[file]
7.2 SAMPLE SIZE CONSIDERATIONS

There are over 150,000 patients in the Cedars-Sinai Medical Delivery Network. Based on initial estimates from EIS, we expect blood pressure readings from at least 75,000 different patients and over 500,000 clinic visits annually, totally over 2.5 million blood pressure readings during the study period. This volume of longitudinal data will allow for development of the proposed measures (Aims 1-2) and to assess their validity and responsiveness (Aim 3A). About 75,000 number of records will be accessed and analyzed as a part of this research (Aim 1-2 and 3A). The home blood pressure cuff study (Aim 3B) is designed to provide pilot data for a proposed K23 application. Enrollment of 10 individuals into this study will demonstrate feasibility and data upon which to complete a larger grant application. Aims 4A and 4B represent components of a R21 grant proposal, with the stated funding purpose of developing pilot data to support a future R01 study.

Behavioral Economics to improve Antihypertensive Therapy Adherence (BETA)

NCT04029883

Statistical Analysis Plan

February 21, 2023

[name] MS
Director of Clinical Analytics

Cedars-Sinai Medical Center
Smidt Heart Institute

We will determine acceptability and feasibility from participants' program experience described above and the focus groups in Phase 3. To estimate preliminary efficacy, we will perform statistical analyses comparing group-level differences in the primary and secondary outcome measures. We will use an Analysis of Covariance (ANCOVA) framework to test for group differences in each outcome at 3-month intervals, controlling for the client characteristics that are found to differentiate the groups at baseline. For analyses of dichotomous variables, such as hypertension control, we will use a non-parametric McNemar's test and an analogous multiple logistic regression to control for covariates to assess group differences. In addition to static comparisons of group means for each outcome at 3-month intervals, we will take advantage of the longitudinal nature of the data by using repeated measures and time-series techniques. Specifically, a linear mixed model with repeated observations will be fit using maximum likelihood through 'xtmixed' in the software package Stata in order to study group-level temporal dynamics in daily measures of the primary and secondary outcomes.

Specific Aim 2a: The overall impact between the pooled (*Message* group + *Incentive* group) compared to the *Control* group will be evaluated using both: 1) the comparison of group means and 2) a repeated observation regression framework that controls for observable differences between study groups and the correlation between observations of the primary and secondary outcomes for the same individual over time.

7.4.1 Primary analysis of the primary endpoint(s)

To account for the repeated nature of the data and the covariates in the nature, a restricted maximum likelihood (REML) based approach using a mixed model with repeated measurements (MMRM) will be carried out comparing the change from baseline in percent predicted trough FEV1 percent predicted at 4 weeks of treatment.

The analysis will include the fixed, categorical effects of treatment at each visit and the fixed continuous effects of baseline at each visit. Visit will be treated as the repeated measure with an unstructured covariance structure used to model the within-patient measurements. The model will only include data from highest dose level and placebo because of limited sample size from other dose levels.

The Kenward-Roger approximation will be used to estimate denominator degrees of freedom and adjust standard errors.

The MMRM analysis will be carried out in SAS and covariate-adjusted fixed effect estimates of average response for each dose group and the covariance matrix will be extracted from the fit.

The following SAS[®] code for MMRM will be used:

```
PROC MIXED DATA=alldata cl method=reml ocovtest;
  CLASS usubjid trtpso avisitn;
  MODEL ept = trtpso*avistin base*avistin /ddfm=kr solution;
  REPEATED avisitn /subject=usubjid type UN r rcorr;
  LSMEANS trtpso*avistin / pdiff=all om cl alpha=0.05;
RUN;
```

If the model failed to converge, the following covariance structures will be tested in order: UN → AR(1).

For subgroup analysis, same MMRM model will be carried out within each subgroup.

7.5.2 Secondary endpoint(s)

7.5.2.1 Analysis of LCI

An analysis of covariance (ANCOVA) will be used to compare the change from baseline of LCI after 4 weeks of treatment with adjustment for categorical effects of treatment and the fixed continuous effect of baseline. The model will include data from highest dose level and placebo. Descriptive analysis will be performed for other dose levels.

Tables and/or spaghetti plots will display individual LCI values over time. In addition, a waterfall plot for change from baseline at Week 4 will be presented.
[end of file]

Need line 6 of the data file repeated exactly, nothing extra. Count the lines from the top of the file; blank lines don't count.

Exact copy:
February 21, 2023